Friday, March 13, 2009

18kt Gold and Titanium Watch

I finally finished this watch. It has taken about 150 hours of work. I have made about 15 watches in 20 years so far, and it just goes to show how dumb I am, because I seem not to be able to remember what a lot of work all this is.
This was definitely the most difficult watch I have made, because of the titanium. All the pieces had to be mechanically joined, unlike if it was made out of gold or silver.
Then I just solder the damn thing together.

I heat blued the titanium, which is a moer of amount more work, but this surface is prone to scratching, so after it gets scratched, I am going to disassemble this watch and make everything the native grey of titanium again.
And believe me, blueing is a mission, because you got to get it all the same colour and if you blue something that has ONE itsy bitsy fluff on it, it is fucked and you start all over again, because there is this pale blue dot on the dark blue background.

I had to start with a solid plate of titanium because I can't weld it. This is because that dude from the Antarctic, Mr. Claus never brought me the laser welder I have asked from him for one THREE years running.

So I drill it out on my drill press.

Then I use a hacksaw and cut the excess stuff off.
And then I file it round with my trusty 15 inch round bastard file.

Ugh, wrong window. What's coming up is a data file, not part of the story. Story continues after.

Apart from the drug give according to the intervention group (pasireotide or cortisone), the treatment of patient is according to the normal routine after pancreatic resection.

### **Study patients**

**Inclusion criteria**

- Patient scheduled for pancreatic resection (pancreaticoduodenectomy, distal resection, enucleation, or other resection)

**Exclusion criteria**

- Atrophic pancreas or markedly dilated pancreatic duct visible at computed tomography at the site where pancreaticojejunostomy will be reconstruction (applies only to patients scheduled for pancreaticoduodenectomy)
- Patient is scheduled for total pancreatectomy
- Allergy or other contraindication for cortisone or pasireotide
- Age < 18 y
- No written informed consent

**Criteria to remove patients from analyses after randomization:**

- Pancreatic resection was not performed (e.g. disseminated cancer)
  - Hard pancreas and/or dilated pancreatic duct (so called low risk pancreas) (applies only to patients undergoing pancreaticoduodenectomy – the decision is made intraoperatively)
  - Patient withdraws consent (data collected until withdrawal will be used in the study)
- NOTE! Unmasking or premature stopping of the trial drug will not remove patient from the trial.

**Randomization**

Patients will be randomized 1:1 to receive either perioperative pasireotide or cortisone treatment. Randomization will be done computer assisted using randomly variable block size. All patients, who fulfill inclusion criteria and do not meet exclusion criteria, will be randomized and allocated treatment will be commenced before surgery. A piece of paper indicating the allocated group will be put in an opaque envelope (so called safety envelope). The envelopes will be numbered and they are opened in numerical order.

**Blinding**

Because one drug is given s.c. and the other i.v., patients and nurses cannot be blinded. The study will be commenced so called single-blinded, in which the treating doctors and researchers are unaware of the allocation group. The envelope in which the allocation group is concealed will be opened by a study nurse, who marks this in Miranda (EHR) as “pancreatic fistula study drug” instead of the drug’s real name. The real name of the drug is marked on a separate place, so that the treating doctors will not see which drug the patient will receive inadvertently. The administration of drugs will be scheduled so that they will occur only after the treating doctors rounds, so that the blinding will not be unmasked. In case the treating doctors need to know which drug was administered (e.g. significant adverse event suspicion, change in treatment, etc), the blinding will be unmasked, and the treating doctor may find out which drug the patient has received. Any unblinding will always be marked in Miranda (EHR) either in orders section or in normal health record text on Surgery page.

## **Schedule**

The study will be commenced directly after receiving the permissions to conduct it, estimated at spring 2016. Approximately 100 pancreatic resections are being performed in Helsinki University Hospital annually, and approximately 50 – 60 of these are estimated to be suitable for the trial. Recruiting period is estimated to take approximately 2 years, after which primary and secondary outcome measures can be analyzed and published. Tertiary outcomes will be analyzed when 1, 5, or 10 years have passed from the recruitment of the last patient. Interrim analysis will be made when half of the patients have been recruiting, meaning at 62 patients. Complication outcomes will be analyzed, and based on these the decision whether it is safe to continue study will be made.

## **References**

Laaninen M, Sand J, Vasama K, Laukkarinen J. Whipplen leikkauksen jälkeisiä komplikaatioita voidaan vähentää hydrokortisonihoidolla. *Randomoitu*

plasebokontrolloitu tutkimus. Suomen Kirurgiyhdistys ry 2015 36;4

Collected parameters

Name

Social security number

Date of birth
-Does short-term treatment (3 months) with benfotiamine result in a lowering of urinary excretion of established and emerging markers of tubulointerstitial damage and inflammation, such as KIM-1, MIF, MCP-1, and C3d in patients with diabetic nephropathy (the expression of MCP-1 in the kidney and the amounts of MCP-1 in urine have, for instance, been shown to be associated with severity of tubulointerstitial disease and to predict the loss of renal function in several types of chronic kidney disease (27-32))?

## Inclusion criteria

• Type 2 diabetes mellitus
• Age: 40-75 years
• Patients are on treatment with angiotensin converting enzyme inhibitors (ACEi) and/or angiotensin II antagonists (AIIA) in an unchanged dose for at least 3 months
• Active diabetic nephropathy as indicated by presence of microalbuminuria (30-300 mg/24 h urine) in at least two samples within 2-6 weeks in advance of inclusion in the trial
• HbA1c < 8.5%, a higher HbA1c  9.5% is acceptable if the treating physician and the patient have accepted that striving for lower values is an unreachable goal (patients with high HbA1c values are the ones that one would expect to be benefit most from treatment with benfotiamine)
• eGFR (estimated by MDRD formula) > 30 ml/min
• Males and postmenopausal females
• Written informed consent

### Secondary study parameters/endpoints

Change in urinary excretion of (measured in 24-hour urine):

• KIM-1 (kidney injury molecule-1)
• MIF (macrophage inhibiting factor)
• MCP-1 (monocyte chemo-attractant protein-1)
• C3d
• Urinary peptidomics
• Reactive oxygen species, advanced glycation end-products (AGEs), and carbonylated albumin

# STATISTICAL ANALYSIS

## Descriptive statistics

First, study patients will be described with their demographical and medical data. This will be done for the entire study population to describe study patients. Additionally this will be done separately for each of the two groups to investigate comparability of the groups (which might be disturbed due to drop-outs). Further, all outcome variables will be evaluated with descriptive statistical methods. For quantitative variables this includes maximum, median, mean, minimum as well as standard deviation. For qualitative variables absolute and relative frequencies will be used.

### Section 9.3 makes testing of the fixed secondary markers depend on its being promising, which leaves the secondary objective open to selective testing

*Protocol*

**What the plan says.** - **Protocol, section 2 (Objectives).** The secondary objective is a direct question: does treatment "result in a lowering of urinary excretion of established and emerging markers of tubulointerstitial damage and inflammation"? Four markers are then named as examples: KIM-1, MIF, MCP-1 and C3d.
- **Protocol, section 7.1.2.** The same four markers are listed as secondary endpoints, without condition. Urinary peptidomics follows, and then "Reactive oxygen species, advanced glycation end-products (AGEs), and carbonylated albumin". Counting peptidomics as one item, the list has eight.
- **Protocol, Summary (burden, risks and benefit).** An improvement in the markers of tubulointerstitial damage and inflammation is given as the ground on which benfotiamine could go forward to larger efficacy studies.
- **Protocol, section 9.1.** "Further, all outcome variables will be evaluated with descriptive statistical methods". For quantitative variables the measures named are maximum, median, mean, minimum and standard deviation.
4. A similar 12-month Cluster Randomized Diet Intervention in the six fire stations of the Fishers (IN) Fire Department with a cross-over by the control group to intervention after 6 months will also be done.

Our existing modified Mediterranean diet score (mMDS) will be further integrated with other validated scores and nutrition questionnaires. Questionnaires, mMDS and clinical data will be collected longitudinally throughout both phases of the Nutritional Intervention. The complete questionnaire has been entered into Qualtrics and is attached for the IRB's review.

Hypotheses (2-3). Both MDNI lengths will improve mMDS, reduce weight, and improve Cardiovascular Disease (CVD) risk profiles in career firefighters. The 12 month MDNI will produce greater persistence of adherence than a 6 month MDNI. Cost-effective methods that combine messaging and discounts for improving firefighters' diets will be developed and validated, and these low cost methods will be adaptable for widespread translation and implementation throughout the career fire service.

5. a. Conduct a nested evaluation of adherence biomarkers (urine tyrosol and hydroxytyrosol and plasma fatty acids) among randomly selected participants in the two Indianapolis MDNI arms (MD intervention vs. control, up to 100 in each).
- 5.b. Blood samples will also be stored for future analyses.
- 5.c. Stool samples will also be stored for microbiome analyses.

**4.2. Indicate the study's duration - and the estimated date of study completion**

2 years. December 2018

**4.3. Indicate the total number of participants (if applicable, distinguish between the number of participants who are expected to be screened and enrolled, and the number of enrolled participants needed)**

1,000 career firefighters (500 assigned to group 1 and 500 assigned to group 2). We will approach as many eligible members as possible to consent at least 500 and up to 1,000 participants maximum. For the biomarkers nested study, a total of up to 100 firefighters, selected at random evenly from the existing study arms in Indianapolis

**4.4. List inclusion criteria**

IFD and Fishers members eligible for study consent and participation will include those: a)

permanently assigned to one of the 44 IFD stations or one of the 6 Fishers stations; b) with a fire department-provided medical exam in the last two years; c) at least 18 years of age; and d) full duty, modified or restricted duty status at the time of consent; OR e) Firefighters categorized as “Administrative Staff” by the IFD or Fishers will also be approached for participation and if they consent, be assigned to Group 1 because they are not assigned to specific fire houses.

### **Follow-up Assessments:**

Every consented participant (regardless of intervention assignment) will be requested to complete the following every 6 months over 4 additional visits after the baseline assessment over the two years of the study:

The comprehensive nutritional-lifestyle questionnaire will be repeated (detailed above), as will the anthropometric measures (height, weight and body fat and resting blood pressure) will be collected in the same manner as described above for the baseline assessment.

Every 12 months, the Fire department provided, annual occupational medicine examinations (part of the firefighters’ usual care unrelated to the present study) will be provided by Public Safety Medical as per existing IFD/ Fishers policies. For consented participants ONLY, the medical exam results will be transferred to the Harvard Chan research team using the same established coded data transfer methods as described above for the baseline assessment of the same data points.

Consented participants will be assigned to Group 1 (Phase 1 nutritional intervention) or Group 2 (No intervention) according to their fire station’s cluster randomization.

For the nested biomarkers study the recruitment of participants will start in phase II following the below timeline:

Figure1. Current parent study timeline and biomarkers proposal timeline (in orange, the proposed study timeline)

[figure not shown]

Some more sweat and some delicate hacksaw work.

Then some delicate filing with my other delicate files, gets the basic idea going.
I have also marked out twelve hour marks.

Eventually I get to this. The pre-finished blank.

Then I start on the bracelet part of it. This is the most work, really.
Lots of work, filing them all equal and drilling all the holes and sanding then down to 1200 grit.

But eventually I am here, at the basic chassis.

This is a fold over catch I made. I am going to do a Hidi on this type of catch soon.
Very effective, very strong, very simple.
Here I have drilled and inlayed the hour dots and made the inner sleeve. This is press fitted into the titanium casing using a hammer and an old engine valve. Nothing, if not basic. In fact the only machines I used in this entire project were a drill press and my hanging motor.

Now it moves into basic watch making, which I don't want to get into here, because it is boring to photograph.

But basically, I drill the hole for the tube casing, make the back plate,drill and tap the holes for the back plate, make the screws,make the face mokume-gané style and fit the movement to the face. That includes soldering two little pegs at the back of the watch face, which hold the movement in place.
Then I make the crown wheel, (winder) cut the stem,( winder shaft that goes into the movement) fit the glass, put on the hands etc, etc, etc.

Anyway after all that is done,

I have a finished waterproof watch.
Nice in't?

Close up of the face. A somewhat difficult thing to make, I might add. Made out of 18kt white and yellow gold and copper. And rolled to .3mm thick.
The back. It is held down by eight screws. Taping titanium is tricky.
In fact, titanium is quite a hard mistress.
She will break your drills, kill your taps, blunt your files, and leave you without sharp tools whether you like it or not.
Anyway, now I will never be late again....
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